Solid Car: 1964 Buick Riviera – Sold?
October 16th Update: We just confirmed the Craigslist ad for this car expired and with no replacement listing found, we’re assuming this car sold. This one may have got away, but if you have your heart set on something similar, email us the details of what you’re looking for or call Rudy directly at (908)295-7330
The first-generation Buick Riviera produced from 1963 through 1966 remains one of our favorite personal luxury hardtops of all time. This 1964 Cream over Taupe example listed recently on Craigslist in Bayshore, New York (Long Island) equipped with factory air conditioning comes with an asking price of $14,500. A review of the Hagerty Insurance Online Valuation Tool confirms this private seller has their Riviera priced between the #3 “Good” appraisal of $20,100 and the #4 “Fair” (Daily Driver) estimate of $10,700.
Buick launched the stunning new Riviera was introduced on October 4, 1962, as a 1963 model. The Riviera’s distinctive body shell was unique to the marque, which was highly unusual for a GM product. Also unusual for GM was how close that actual production car matched the original show car it was based on save for less expensive fixed headlights mounted in the grille (concealed in the fender grilles that mimicked the show car finally went into production for the ’65 model year). The elegant ground-up styling sported the new “Coke bottle look” introduced the year before on the Studebaker Avanti, with a tapered midsection surrounded by flaring fenders. There was no trace of the “Sweepspear” used on belt lines of earlier Buicks with the Riviera trim package.
It rode a cruciform frame similar to the standard Buick frame, but shorter and narrower, with a 2.0 in (51 mm) narrower track. Its wheelbase of 117 inches and overall length of 208 inches was six inches and nearly eight inches shorter, respectively than a Buick LeSabre, but slightly longer than a contemporary Thunderbird. At just under 4,000 pounds it was about 390 pounds lighter than either. Power brakes were standard, using Buick’s massive “Al-Fin” (aluminum finned) twelve-inch diameter drums. Power steering was also standard equipment, with an overall steering ratio of 20.5:1, giving 3.5 turns lock-to-lock.
The Riviera’s suspension used Buick’s standard design, with double wishbones up front and a live axle located by trailing arms and a lateral track bar in the rear, however, the roll centers were lowered to reduce body lean. Although its coil springs were actually slightly softer than other Buicks, the Riviera’s lighter weight made its ride somewhat firmer. While still biased towards understeer, contemporary testers considered it one of the most driveable American cars, with an excellent balance of comfort and agility.
Buick’s 325 horsepower 401 cubic inch (6.6 Liter) “Nailhead” V-8 was initially the only available engine, fitted with dual exhaust as standard equipment, and the two-speed turbine drive the only transmission. The base price was $4,333, running upwards of $5,000 delivered with typical options. Total production was deliberately limited to 40,000 vehicles (in a year that Buick sold 440,000 units overall) to emphasize the Riviera’s exclusivity and to increase demand.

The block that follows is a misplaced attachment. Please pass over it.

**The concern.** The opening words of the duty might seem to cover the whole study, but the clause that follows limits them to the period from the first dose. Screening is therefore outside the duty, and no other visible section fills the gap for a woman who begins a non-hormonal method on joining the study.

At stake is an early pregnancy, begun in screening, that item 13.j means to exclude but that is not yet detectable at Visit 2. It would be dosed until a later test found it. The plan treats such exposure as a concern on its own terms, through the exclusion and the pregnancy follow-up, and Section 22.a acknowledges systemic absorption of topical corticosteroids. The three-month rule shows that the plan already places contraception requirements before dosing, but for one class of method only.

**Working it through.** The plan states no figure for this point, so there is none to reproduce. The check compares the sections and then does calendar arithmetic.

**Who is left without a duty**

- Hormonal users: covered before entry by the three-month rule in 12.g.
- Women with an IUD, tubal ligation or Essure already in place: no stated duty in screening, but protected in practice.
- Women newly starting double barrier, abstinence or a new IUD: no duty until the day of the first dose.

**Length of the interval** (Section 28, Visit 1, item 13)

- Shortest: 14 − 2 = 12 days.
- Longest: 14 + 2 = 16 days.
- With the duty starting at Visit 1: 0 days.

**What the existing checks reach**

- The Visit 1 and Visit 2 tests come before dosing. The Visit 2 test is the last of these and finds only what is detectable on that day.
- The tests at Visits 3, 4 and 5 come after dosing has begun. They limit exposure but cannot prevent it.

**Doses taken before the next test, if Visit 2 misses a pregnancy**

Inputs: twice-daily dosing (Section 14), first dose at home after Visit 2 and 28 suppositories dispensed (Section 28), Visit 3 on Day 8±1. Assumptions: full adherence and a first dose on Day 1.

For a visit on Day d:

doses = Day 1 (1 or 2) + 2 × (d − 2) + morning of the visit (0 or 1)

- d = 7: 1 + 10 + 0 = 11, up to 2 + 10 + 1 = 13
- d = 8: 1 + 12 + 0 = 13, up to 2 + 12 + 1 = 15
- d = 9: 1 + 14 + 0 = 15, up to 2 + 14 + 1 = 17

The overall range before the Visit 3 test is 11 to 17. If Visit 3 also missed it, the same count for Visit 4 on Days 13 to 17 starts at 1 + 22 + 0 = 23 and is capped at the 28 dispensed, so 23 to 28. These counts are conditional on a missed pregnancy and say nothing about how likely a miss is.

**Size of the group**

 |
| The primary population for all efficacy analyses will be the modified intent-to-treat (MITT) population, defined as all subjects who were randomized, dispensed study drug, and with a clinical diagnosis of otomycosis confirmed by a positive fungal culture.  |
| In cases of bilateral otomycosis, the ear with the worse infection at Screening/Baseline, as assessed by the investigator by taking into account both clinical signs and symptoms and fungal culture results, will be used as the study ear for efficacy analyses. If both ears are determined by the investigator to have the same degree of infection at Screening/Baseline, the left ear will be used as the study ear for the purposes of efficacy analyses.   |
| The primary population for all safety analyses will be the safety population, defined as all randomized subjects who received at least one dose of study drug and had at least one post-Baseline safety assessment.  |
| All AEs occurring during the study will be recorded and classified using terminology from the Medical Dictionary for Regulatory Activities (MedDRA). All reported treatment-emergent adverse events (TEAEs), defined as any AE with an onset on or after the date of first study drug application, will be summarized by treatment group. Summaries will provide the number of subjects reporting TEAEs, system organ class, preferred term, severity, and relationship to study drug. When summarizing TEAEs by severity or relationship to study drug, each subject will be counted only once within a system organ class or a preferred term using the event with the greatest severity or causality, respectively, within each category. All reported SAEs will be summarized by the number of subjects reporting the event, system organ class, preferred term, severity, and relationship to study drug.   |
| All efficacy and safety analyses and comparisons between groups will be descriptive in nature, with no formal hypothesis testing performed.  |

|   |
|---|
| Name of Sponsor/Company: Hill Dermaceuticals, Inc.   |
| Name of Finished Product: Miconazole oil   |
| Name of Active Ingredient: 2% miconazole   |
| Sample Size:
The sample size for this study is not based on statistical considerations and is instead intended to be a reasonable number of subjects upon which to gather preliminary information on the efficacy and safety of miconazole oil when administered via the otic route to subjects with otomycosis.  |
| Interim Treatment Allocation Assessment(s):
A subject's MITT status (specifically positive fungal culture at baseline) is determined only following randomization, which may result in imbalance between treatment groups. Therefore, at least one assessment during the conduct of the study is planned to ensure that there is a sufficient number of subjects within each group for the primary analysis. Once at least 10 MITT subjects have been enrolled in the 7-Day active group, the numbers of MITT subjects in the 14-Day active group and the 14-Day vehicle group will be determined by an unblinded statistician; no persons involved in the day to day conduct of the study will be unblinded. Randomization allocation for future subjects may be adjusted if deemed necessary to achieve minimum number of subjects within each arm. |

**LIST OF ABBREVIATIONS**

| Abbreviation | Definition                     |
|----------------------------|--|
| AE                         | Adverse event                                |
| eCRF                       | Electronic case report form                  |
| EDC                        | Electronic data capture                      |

With the same power as the bigger Buicks and less weight, the Riviera had sparkling all-around performance: Motor Trend found it capable of running 0–60 mph in eight seconds or less, the standing quarter-mile in about 16 seconds, and an observed top speed of 115 miles per hour. Fuel economy was a meager 13.2 miles per gallon.
Inside, the Riviera featured a luxurious four-place cabin with front bucket seats and bucket-style seats in the rear. A center console with floor shifter and storage compartment built into the instrument panel divided the front. Upholstery choices included all-vinyl, cloth and vinyl, or optional leather. A deluxe interior option included real walnut inserts on the doors and below the rear side windows. Extra-cost options included a tilt steering wheel, power windows, power driver’s seat, air conditioning, a remote-controlled side view mirror, and white sidewall tires.
Deciding not mess with success for 1964, Buick stylists made minimal changes to the car, with the most identifiable distinguishing features being a raised stylized “R” hood emblem and “R” emblems replacing the Buick crests in the taillight lenses. The interior is distinguished by moving the heater controls from controls under the dashboard eyebrow to slide controls in the forward fairing of the center console. Leather was dropped as an option, and the Dynaflow-based twin turbine two-speed automatic was replaced by a new three-speed Super Turbine 400 transmission.
The seller calls his Riviera “a solid car” and we like it as it appears to be a presentable driver-quality car you can enjoy driving while you slowly restore it as your time and budget permit. Good luck with the purchase!
Here’s the seller’s description:
“Great RUNNING 64 RIVIERA. BIG BLOCK NAIL HEAD MOTOR. VERY GOOD CONDITION IN AND OUT. DECENT PAINT LOOKS FANTASTIC. READY TO GO. New heater core, dual master cylinder. Original interior very nice, all Windows work. A.C. car from factory. Good rubber, very solid car, not a rust bucket. Looking for a Riviera this is the one, solid everything. Call Casey at 516 220 3333 to see the car.“
Do you have a Buick Riviera story you’d like to share? Comment below and let us know!